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Keeping your dependencies close


When deploying an application or service, many projects run npm install which can cause problems. James Shore discusses the problem and several solutions, none of which are ideal.

  • Network trouble reaching becomes a single point of failure.
  • An extra npm shrinkwrap step is necessary to ensure that the versions used during testing are the same as the versions deployed (Shore's analysis predates package locks), or
  • Developers check node_modules into revision control which may include architecture-specific binaries.
  • Local changes may be silently lost when re-installed on a dev machine or on upgrade.

Many organizations use tools to manage a local replica.

  • npm Enterprise is a full-featured single-tenant implementation of the npm registry and website, created by npm, Inc.
  • npm can be configured to use a different registry by setting the registry npm configuration option. Once dependencies have been cached locally the first time, the --offline npm option will prevent fetching anything new from the network.
  • Artifactory is a language agnostic dependency manager that supports Node.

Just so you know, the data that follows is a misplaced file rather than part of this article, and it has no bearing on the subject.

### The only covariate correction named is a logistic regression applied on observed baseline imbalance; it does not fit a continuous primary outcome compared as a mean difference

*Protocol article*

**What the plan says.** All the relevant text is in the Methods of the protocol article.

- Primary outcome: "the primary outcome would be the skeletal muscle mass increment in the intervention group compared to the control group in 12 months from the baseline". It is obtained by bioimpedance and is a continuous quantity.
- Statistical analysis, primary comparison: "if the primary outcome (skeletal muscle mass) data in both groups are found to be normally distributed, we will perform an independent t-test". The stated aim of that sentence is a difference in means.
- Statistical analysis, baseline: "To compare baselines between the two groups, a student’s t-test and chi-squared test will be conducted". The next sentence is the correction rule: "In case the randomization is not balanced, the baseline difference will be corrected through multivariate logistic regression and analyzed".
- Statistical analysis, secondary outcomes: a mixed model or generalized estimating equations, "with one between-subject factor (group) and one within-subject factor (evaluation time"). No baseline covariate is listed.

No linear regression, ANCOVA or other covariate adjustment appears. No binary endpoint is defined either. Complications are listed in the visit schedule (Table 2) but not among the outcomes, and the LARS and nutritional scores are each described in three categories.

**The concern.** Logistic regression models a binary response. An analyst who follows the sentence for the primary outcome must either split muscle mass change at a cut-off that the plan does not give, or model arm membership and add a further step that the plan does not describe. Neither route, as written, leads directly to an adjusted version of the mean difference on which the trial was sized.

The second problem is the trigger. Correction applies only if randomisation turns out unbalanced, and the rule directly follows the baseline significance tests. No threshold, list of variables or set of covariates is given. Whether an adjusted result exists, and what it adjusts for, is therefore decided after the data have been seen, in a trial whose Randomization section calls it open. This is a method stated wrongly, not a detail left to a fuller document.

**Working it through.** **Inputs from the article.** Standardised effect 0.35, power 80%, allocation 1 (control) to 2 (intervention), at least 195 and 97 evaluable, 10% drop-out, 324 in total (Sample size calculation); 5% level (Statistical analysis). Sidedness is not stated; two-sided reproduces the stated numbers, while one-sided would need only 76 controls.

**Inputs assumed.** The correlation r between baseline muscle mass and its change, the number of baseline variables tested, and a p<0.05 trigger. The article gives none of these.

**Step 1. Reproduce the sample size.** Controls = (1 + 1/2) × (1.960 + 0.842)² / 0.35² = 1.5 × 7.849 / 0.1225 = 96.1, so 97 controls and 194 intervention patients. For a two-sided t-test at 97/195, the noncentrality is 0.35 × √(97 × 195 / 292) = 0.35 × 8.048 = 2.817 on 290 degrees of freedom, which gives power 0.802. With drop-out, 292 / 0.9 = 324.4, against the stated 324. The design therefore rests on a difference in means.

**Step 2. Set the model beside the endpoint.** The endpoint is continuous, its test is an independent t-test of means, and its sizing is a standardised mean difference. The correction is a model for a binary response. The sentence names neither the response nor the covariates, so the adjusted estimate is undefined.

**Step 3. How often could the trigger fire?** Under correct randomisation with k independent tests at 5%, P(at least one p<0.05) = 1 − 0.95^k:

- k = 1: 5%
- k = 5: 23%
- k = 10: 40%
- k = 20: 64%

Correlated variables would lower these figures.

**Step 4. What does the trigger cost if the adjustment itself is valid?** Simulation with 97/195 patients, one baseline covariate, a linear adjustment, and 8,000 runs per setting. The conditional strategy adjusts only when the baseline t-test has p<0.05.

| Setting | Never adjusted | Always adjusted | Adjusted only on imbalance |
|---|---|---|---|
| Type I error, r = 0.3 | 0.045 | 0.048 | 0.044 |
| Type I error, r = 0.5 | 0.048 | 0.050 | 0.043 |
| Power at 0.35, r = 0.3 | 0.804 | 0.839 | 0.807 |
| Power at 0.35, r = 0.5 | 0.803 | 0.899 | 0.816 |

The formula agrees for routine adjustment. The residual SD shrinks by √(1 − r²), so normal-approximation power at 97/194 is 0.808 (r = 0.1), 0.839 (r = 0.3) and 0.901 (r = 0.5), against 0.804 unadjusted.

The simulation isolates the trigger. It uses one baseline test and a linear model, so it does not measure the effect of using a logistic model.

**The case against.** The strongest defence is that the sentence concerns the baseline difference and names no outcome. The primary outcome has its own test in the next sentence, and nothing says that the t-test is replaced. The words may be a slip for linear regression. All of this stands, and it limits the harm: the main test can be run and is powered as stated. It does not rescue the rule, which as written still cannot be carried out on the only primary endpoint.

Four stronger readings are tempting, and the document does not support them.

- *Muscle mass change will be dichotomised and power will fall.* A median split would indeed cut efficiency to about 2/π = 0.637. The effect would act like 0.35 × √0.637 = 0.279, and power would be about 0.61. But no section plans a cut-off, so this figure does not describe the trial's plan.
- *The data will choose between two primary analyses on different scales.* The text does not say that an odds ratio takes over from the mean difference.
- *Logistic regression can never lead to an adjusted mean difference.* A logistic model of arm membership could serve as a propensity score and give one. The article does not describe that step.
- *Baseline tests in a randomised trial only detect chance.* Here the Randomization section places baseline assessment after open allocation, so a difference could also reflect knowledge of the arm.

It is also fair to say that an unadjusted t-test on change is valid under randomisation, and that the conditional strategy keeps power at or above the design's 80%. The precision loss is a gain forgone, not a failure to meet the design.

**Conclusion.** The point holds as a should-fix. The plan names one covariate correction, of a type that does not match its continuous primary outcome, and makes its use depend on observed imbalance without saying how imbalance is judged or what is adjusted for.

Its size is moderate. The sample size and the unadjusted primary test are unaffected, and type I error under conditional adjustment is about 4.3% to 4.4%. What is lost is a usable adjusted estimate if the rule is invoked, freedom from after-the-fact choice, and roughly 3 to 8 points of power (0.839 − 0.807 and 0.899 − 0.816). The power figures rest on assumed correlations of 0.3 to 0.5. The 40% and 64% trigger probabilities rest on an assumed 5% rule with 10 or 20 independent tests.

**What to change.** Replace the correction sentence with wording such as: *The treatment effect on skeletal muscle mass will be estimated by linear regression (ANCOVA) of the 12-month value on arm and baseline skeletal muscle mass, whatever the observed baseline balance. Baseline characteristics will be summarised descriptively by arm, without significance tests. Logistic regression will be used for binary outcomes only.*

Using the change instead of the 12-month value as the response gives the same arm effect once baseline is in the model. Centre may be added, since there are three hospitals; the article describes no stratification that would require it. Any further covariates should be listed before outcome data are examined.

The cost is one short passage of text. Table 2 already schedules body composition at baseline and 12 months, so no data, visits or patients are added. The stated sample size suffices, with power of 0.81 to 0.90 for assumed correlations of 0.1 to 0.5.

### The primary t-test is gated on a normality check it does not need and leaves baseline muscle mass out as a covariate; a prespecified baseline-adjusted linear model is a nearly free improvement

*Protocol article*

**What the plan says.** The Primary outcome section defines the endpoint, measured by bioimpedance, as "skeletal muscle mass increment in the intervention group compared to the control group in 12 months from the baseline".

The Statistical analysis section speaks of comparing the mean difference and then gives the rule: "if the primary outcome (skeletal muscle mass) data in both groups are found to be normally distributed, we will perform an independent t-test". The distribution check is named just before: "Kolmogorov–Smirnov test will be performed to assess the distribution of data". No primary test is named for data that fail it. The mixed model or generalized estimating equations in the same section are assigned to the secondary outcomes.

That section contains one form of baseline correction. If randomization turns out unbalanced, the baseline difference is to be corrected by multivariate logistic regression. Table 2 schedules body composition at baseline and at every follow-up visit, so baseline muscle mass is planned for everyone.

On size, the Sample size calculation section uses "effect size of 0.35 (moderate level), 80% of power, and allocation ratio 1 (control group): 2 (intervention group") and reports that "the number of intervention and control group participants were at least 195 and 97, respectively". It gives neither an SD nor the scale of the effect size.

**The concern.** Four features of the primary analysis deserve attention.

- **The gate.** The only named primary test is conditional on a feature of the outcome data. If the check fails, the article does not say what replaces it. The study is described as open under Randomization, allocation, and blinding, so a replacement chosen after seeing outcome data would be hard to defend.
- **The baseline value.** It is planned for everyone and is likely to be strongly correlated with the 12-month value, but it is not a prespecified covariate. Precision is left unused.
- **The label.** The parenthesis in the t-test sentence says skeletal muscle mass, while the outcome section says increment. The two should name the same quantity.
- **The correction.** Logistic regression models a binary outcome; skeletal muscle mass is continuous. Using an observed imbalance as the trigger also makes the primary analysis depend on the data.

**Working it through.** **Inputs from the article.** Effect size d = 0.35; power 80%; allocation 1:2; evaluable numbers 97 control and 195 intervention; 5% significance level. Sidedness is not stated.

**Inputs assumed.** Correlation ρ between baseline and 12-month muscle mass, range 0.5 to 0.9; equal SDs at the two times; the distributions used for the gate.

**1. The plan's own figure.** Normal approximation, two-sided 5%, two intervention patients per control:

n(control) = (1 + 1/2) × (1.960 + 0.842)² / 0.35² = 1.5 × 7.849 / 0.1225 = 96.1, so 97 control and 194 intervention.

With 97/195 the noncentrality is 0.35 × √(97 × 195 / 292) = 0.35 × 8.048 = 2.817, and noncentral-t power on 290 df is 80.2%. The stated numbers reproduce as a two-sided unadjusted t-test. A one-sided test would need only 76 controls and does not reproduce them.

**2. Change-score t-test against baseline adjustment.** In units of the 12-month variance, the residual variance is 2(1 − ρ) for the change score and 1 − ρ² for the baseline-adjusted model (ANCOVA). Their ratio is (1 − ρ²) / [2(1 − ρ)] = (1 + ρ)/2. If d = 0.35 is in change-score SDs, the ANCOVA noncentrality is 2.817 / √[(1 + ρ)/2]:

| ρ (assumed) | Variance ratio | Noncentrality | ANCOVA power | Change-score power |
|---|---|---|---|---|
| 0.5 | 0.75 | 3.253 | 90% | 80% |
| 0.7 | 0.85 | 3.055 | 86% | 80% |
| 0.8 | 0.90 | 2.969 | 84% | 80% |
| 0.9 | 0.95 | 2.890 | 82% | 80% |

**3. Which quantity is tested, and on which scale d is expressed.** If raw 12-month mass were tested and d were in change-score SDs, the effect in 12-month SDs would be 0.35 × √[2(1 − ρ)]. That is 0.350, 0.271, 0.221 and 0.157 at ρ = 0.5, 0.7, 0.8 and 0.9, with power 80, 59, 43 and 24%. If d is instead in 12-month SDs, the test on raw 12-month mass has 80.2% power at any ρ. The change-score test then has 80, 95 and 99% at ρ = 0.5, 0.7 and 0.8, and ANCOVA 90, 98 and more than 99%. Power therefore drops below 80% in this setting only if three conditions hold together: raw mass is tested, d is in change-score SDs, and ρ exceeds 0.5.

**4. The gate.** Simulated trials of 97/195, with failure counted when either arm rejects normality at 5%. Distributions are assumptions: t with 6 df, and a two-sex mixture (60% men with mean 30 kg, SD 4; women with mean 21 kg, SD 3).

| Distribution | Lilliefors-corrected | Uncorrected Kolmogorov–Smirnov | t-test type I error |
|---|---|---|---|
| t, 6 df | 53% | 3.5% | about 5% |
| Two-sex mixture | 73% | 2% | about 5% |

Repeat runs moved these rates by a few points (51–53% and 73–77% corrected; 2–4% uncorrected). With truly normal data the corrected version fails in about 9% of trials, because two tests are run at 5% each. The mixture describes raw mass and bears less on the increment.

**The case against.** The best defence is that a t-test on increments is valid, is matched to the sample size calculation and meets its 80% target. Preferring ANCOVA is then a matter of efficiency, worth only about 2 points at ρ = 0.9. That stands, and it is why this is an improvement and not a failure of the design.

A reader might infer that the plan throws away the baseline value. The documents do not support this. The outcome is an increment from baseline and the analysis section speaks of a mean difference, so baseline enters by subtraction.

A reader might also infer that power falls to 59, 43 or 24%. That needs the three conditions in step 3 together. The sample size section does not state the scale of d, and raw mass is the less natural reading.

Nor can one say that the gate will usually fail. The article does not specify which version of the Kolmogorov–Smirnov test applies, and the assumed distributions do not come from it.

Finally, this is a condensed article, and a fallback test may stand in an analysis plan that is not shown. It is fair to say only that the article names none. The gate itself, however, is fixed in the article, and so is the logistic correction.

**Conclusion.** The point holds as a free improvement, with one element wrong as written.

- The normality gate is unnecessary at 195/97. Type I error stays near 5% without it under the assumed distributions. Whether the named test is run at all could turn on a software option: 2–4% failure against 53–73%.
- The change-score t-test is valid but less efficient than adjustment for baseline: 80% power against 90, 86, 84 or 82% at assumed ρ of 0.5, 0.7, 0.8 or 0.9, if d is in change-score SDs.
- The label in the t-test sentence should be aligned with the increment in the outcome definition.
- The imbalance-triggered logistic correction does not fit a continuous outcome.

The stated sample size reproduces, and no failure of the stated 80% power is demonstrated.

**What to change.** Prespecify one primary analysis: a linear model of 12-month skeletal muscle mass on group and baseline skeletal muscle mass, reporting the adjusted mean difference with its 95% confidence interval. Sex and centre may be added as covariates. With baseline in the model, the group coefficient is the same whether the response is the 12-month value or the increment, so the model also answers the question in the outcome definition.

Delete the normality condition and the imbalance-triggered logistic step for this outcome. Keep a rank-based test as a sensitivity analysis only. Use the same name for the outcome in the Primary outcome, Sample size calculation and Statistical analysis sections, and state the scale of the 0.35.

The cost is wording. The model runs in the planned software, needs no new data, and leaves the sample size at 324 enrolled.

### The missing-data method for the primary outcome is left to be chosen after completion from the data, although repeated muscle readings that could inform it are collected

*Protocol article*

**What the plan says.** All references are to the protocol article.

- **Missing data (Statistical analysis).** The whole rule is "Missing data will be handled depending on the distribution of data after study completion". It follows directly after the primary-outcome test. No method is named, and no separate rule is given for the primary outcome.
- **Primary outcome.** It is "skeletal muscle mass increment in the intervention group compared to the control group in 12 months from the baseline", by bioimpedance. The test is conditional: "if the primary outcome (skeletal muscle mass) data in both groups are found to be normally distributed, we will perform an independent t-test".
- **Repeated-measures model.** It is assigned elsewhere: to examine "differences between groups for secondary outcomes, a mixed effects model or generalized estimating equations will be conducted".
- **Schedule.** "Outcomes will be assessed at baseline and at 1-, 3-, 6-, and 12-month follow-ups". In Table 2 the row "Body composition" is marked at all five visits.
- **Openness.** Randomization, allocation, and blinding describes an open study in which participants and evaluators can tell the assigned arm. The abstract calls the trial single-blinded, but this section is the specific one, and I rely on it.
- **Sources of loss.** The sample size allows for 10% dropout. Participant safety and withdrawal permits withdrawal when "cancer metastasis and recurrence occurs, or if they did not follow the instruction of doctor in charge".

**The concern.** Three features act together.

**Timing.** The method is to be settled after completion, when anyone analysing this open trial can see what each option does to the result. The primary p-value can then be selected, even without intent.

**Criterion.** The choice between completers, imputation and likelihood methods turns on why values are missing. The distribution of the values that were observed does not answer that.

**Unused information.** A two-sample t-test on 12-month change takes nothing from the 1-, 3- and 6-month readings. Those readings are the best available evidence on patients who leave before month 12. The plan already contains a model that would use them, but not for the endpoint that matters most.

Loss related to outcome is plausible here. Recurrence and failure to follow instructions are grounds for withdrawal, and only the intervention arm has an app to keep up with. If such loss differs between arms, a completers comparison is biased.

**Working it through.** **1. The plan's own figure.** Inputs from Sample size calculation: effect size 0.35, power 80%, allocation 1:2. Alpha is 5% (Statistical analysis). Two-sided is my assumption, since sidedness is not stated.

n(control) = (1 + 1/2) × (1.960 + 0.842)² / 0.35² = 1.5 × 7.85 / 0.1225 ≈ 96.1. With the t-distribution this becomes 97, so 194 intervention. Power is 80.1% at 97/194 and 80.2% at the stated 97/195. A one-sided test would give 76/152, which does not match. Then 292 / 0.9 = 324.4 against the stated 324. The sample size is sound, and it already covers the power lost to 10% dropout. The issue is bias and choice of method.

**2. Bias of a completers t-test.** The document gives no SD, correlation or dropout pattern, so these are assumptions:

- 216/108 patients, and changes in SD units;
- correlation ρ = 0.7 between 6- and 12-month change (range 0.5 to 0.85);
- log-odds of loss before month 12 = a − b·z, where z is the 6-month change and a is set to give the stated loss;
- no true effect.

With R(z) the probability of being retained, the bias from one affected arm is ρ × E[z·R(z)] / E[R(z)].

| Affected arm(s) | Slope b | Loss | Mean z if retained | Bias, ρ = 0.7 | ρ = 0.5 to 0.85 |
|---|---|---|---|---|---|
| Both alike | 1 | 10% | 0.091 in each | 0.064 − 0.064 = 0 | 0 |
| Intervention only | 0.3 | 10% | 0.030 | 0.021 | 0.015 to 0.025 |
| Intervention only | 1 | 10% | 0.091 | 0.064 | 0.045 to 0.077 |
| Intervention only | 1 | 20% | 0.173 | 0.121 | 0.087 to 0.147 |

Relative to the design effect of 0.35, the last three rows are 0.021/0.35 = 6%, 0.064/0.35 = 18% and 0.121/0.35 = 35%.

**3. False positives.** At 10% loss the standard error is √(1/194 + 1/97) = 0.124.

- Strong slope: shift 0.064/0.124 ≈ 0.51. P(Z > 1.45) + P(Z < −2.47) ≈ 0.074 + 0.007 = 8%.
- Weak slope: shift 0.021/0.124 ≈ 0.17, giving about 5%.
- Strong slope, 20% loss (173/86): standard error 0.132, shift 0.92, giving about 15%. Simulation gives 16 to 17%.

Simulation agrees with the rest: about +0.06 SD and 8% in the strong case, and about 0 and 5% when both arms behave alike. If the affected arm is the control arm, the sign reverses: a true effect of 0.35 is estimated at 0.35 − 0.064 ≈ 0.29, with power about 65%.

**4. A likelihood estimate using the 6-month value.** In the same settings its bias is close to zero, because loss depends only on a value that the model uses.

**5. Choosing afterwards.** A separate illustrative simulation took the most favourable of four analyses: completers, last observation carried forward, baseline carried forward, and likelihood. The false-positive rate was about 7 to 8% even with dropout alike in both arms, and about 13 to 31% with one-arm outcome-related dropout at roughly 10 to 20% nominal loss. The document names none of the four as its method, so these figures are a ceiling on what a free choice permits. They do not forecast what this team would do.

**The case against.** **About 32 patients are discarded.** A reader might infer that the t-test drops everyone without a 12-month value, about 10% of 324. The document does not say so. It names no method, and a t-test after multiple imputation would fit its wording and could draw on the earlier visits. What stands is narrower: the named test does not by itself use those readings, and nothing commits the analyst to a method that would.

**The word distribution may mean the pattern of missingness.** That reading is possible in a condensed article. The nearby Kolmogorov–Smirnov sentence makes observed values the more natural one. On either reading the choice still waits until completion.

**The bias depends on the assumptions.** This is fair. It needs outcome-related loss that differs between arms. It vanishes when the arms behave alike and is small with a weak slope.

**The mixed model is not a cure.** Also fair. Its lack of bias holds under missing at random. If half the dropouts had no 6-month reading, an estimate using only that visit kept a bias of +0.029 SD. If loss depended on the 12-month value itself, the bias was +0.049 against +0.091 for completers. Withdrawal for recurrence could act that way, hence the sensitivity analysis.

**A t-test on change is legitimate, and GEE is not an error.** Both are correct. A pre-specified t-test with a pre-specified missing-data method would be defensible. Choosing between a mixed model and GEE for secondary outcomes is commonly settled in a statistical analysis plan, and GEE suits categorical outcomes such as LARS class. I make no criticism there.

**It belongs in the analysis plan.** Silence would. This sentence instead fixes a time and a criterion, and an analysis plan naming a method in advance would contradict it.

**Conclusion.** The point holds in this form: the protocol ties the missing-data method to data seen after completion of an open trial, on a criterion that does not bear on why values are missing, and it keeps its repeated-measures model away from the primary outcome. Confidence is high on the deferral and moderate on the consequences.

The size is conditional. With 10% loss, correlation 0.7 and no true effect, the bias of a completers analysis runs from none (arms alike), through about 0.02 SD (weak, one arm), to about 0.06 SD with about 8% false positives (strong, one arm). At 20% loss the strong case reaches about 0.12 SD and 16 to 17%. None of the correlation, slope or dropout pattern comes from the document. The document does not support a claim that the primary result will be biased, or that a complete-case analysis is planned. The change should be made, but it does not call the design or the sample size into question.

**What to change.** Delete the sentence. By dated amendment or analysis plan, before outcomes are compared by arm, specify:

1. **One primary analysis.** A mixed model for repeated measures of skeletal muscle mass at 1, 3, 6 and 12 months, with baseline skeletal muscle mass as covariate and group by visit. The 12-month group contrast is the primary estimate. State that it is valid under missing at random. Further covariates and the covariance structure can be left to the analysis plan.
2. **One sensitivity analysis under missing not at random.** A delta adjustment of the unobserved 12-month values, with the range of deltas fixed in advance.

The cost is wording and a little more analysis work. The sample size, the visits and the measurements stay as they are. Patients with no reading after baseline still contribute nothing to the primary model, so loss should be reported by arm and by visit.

• Sinopia is a Node specific repository server.
  • Verdaccio is fork of Sinopia.
  • Yarn is a package manager backed by the same but which can be pointed at an offline mirror. The offline mirror can have multiple tarballs per module to deal with architecture specific builds. Its --offline mode prevents falling back to central, though does not prevent network fetches by module scripts.

Node's security working group has a process for managing vulnerabilities in third-party code.


Threats: 0DY MTP

Security teams needs to match vulnerability reports with projects that use affected modules so that they can respond to zero days. Centralizing module installation allows them to figure out whether a report affects a module.

Large organizations with dedicated security specialists need to be able to locally patch security issues or critical bugs and push to production without waiting for upstream to push a new version. When someone in the organization discovers a vulnerability in a third-party module, they should disclose it to the third-party maintainer, but they should not wait before protecting end users who would be at risk if an attacker independently discovered the same vulnerability.

Success Criteria

We can have a reliable pipeline from the central repository, through local repositories and to deployed services if:

  • A failure in does not lead to compromise or denial of service by npm install during deployment, and/or
  • npm install is not necessary for deployment.


  • access to is not necessary to publish a patch to an open source module as seen within an organization.


  • installing or deploying a module locally cannot abuse publish privileges, and/or
  • an organization can limit its exposure to compromise of, and ideally vice-versa.


  • installation scripts only affect node_modules so cannot compromise local repositories, abuse commit privileges, or plant trojans.

Existing solutions